A recent survey conducted by Evans Data reveals that EMEA software developers consider cyber terrorism to be the most significant threat with an escalating impact on the business sector. Over one-third of software developers in the EMEA region express extreme concern about the menace of cyber terrorism, attributing this unease to the absence of a formal security policy during the development phases.
The palpable threat that cyber terrorism poses to businesses underscores the pivotal role of developers in mitigating security risks during the early stages of software development. Recent government research into cyber security corroborates this concern, revealing that two-thirds of large businesses have encountered cyber breaches or attacks in the past year.
In addition to cyber terrorism, around one-fifth of developers also express apprehension about the growing risk of cyber espionage. While cyber espionage shares some similarities with both cyber theft and cyber terrorism, it distinguishes itself by involving the theft of sensitive, classified, or proprietary information, rather than the theft of monetary assets or deliberate acts of sabotage.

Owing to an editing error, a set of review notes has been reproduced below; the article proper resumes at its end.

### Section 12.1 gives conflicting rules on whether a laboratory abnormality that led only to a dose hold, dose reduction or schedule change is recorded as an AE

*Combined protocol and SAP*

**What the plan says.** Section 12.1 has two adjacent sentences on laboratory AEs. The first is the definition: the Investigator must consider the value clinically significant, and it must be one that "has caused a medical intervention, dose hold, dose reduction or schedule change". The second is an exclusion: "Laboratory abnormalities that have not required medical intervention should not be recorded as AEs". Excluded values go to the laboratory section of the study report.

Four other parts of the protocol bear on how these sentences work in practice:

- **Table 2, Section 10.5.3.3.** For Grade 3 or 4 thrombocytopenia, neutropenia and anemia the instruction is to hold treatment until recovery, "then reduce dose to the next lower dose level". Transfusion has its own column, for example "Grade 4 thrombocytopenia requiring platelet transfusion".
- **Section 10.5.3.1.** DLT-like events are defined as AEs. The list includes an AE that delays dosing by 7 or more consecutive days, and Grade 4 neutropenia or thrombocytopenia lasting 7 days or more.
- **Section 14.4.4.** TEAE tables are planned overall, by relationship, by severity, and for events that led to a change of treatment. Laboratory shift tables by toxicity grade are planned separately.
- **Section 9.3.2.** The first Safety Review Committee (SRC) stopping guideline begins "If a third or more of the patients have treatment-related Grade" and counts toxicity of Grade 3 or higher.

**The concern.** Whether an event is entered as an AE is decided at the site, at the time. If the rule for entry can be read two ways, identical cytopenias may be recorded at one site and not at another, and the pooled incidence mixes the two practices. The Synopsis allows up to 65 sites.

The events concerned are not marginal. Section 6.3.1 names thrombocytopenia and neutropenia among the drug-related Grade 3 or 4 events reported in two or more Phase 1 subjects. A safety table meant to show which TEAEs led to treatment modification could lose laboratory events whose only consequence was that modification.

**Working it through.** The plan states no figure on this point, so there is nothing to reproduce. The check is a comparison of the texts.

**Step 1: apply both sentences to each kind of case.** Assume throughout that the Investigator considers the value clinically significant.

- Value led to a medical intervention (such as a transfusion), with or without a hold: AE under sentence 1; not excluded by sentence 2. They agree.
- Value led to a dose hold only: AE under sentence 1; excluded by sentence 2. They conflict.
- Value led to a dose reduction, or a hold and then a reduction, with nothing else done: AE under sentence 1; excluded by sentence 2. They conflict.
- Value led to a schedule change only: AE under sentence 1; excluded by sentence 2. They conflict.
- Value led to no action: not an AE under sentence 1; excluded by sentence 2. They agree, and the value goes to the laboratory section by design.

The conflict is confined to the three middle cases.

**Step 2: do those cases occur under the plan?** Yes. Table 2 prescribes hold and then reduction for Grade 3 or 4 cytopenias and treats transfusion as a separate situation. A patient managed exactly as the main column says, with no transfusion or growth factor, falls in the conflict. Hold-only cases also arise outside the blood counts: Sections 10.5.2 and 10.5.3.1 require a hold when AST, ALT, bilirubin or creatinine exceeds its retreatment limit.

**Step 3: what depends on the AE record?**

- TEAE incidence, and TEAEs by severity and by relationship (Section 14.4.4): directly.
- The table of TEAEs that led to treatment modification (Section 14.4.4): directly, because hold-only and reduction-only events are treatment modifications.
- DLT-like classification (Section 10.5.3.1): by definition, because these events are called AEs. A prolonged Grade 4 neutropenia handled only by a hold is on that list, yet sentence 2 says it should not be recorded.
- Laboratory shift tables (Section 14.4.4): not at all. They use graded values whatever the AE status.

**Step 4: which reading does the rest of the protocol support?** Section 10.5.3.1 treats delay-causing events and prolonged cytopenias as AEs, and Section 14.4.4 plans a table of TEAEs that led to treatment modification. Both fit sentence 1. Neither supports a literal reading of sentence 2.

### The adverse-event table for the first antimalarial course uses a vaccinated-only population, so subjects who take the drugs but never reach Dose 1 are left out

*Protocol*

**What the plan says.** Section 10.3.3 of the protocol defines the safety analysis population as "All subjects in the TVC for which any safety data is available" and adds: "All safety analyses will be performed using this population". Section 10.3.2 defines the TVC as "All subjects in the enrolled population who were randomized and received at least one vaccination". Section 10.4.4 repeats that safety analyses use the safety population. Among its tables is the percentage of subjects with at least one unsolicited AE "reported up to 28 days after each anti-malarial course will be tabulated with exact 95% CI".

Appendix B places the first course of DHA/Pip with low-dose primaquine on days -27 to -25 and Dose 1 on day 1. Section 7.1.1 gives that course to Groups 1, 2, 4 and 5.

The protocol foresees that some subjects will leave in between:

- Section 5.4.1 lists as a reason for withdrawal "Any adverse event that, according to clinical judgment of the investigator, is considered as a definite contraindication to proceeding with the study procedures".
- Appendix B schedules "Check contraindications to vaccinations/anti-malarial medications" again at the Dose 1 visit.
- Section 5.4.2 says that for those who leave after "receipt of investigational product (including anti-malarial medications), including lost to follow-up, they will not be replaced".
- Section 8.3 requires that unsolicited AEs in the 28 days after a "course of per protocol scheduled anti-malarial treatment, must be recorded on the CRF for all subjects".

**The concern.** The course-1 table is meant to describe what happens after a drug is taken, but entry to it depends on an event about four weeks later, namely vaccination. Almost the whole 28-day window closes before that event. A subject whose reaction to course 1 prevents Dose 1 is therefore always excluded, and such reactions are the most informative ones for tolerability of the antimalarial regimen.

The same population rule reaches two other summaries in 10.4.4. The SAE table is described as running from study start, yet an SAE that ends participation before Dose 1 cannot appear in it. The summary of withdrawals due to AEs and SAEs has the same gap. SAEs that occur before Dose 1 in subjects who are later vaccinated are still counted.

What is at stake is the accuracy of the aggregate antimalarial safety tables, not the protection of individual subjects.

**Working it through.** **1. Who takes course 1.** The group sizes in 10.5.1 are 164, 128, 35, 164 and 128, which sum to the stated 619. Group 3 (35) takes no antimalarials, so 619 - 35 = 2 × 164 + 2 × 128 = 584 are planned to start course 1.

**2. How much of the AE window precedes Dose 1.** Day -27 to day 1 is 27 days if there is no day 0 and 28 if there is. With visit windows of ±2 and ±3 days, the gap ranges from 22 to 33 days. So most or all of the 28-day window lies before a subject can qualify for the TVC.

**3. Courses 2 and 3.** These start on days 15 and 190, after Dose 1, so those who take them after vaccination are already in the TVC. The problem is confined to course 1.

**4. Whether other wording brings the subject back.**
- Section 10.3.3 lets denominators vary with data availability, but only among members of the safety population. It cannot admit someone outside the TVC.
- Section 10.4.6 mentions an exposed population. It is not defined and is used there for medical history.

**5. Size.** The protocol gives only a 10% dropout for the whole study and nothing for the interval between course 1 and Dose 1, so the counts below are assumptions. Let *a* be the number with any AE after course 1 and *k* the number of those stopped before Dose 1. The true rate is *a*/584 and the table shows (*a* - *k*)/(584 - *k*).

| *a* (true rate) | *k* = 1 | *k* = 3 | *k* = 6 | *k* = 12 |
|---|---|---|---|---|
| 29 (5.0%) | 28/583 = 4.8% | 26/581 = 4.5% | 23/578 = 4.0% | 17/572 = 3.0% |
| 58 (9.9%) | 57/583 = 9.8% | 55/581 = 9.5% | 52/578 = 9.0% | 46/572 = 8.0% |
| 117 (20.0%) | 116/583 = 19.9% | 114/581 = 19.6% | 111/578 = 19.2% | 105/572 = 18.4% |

Janel Garvin, CEO of Evans Data, emphasizes the particular unease felt by European developers regarding security. She notes, “Security is especially worrisome for developers in Europe. They are most concerned with the very real threat of terrorism, and the failure of many organizations to implement a formal security strategy just adds to the anxiety. Only 30% of these developers say their company has a formal security policy in place that is adhered to across departments, and that’s very concerning when you think about the other 70%.”
The developers identify two primary obstacles hindering the establishment of enhanced security within their organizations: a lack of funding and a shortage of expertise or training. Furthermore, they point to the mobile client as the weakest link in their security protocols.